On writing ambitiously

On the heels of finishing a story I’ve had in my head for years, the 7100-word title story of my work-in-progress (nods to the Great Granting Agencies) – “The Purpose of Evolution is not Immortality” – which now brings the collection to five completed stories and 40,000 words, a blog entry to say I am here, writing ambitiously, assiduously, assertively.

On the heels of a story that intentionally broke several cardinal rules of narrative style (not the first in the collection to do so), a story that even I’m still sussing out, that stretches greedy fingers into all potential perspectives, a blog entry to say…

Well, I’ve already said that part: I am writing, and the way I want to.

I realize my need to experiment has led to under-publication, especially of larger works – namely two novels – even though I feel these works are engaging, a hell of a lot of fun. I see author-friends launching books left, right, and centre – sometimes with very little work already in print – but there just aren’t enough publishers taking risks, and often those that do have a more academic bent. That’s not me either.

Good fiction is unruly, alive, and as individual as the author him/herself. Nothing brings a stop-glare-and-sigh as much as the phrase “there’s too much style” or “prose shouldn’t draw attention to itself.”

A few years back, after contacting an agent at the recommendation of an editor who enjoyed the novel but was at a sinking-ship publishing house, all I got back was, “I don’t know, they’re just so strange.”  The next agent, despite a direct recommendation from one of his authors, never responded at all.

So on the heels of writing perhaps the strangest, most ambitious story yet, this a wide-smiling middle finger to the middle-grounders, the play-safers. Fiction is a commodity, yes, but it’s also an art, and one that can modulate many moods. How many actually think about the effect of sentence structure on your breathing? The effect of vague dialogue on your mental state? The purpose of seemingly random changes, unpredictability, on the narrative tension? And how about metaphors, scenes, symbols that defy easy interpretation?

I’m sure a few readers of the recently published “Mouth Human Must Die” were left cold, confused. And why was it so vulgar? So weird?

Happy, though, that initial response to the just-finished fiction is positive. A good writing group goes a long way. Nods there to Carol, Kayla, Susan and Elizabeth. And to my closest reader, Cindy.

It’s here!

The books have arrived and are lovingly designed by Caryl Wyse Peters with a haunting Dave Skyrie cover. The story is as slant as anything I’ve written: Lester, the narrator, isn’t to be trusted. And that’s the thing about these Shabazz stories – the central characters aren’t well. It’s also the challenge – how to depict a mind in chaos, unhinged, yet make it believable.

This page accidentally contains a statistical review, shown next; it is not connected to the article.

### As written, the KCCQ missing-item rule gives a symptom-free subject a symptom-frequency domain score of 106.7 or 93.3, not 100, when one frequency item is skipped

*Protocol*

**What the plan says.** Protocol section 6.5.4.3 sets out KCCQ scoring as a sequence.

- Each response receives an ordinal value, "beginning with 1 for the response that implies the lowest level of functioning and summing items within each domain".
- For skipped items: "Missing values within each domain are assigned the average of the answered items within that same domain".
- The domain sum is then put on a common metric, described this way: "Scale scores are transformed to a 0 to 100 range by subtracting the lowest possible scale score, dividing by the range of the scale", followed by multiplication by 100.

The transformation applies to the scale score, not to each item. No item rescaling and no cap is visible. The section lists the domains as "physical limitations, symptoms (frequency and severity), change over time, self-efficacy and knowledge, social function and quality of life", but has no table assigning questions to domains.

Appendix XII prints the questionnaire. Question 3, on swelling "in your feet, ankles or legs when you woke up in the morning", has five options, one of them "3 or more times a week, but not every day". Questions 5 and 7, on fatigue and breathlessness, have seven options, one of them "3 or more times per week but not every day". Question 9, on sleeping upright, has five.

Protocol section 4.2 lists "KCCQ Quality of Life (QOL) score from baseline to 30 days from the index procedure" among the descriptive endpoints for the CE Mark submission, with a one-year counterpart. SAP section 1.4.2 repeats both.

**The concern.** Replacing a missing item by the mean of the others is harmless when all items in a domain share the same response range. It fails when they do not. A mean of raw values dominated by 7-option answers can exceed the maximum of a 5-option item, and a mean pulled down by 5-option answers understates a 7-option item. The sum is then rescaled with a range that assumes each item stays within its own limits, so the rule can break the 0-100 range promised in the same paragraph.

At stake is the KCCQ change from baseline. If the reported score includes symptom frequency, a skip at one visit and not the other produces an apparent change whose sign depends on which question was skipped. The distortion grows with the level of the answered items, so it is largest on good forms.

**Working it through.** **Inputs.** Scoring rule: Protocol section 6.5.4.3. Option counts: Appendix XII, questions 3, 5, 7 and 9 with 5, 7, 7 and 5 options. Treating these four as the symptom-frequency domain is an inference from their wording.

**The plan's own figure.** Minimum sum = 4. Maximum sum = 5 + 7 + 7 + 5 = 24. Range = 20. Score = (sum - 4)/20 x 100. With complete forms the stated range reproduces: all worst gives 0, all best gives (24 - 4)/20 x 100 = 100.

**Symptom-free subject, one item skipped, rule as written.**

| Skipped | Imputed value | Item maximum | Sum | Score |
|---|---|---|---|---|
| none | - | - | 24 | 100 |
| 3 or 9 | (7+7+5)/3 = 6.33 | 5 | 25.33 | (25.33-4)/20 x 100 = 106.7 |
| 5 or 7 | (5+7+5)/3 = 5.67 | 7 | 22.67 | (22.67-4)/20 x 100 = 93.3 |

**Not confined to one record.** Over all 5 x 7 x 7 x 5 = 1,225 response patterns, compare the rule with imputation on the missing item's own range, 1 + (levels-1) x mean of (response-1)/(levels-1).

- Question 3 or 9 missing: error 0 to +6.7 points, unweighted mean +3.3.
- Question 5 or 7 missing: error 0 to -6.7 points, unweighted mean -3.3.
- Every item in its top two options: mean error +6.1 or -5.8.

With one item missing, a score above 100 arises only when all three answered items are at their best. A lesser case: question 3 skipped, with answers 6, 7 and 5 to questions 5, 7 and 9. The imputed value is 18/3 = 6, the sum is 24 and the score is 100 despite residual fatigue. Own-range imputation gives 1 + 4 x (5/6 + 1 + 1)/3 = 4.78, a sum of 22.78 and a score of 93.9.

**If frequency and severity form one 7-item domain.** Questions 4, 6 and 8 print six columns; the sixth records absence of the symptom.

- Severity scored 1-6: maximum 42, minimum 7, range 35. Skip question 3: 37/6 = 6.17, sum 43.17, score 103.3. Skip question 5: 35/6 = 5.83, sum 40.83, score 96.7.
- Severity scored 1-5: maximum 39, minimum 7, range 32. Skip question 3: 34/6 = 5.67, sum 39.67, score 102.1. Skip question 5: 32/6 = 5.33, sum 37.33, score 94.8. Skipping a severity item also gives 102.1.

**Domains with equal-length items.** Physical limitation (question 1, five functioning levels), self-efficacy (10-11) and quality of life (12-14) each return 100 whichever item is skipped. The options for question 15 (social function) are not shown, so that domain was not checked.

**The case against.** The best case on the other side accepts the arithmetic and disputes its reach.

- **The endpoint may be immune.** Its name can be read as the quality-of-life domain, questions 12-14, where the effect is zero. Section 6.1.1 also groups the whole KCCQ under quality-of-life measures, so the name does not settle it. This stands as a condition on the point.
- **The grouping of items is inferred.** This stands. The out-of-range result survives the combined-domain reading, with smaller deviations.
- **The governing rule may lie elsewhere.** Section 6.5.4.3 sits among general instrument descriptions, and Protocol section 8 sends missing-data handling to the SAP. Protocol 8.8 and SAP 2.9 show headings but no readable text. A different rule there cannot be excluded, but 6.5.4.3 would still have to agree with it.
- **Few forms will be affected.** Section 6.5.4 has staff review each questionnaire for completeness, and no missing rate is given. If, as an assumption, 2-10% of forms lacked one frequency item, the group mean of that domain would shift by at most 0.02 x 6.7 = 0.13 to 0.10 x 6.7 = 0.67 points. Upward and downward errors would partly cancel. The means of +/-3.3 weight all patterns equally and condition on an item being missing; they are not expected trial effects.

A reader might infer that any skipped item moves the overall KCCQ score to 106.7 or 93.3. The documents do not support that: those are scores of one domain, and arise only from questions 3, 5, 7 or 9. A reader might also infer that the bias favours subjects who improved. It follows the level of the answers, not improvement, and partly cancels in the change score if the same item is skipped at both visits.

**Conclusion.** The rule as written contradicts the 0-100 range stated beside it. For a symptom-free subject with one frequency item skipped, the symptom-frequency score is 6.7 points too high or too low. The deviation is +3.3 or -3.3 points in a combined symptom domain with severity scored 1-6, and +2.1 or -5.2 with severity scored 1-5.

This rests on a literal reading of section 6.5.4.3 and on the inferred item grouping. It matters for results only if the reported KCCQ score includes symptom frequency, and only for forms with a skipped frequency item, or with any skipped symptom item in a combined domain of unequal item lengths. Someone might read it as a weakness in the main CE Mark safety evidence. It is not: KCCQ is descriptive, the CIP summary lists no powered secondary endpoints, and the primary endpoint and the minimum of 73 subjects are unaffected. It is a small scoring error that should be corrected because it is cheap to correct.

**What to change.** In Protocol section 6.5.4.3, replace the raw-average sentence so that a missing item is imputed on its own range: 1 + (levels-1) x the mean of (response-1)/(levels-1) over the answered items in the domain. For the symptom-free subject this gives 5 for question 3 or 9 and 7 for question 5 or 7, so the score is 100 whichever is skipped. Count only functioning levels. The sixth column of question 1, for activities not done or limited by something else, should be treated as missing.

So far four of the these stories have been written, with the fifth just underway.

Anyway. There are two ways to get copies before they’re all gone (125 were printed) – through me, or through the publisher.

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Chapbook with Frog Hollow Press (soon)

 

http://froghollowpress.com/

Frog Hollow Press

Been a busy, exciting summer, but mostly for non literary reasons. I’ve travelled, edited, designed, written some book reviews, and fallen in love (excitement quotient not in that order).

But I do finally have some publication news, as my long story “Mouth Human Must Die” will be printed by wonderful Victoria BC publisher Frog Hollow Press in a limited edition of 125 copies. This is the second in their revived New Brunswick chapbook series (after Nancy Bauer) and is edited by Shane Neilson, who asked to see some of my fiction for the series. Shane is a tremendous champion of New Brunswick authors.

The cover art will be done by Dave Skyrie.

I wrote much of the story while at the Banff Writers Studio in 2014,  and it’s the second of these long “Shabazz” stories (Canada Council & ARTSNB funded!) to see publication. It’s a challenge to find someone willing to publish 10,000 words of short fiction.

The first of these stories to appear? Here.

Self, applied

A blog post! That must mean something worth sharing has happened, or that I have some time on my hands (laugh, please).  It’s a happening, and more momentous than any M. Night Shyamalan flop. Sixteen months ago I wrote a blog post – Apply Yourself, Young Man – chronicling a new project and my hopeful grant application. I had a good feeling. Well, that was all a bit rushed, my application was a mess and no surprise it was not successful. But. Yes, there’s a but.

And you know, I thought I would have finished the project by now, but in those 16 months I’ve written only three of the stories (nearly 30,000 words, mind you). A writer friend with a day job asked, “But does money really help you write?”  Oh yes, it does. For one, you can relax. For two, you can relax the next day, and the day after. And by relax I mean not worry, because for me, at least, worry is what gnaws through the cord that lights any stick of creative dynamite.

So yes, this time the Canada Council came through. I resisted opening the envelope for five days. Please don’t ask for an explanation of my behaviour, though if you do want to psychoanalyze me I suggest you buy my book of dreams.  But please don’t judge me. Anyway, a friend, a fine, fine writer friend with an amazing book of short fiction coming out this spring, a friend who was also grant-positive, said, when I explained the virgin envelope, the size, shape, colour and smell of it, “Open the goddamn envelope!”

Thank you, jury. I shall write, and write well.

New Fiction at Numéro Cinq

nc-logo-160x128While I wasn’t overly productive last year, churning out perhaps 15,000 words of fiction, which hardly deserves the word ‘churning’ but perhaps ‘scraping’, I did produce a couple of things I quite like.

This story came out of a title, which itself seemed to come from thin air while crafting a grant proposal. There are times when everything comes together and writing a story is a joy, or a toy, and nothing makes me happier than the chance to play around a little. This was one of those times.

I knew watching endless episodes of air crash investigations would pay off. (Certainly made flying to Elba and Banff and Spain much more exciting.)

So here is “A Survivor’s Guide to Engine Failure at 35,000 Feet.” It is the second of my Shabazz stories, a story of a flight gone wrong, a bit of jungle survival and a man in need of much therapy.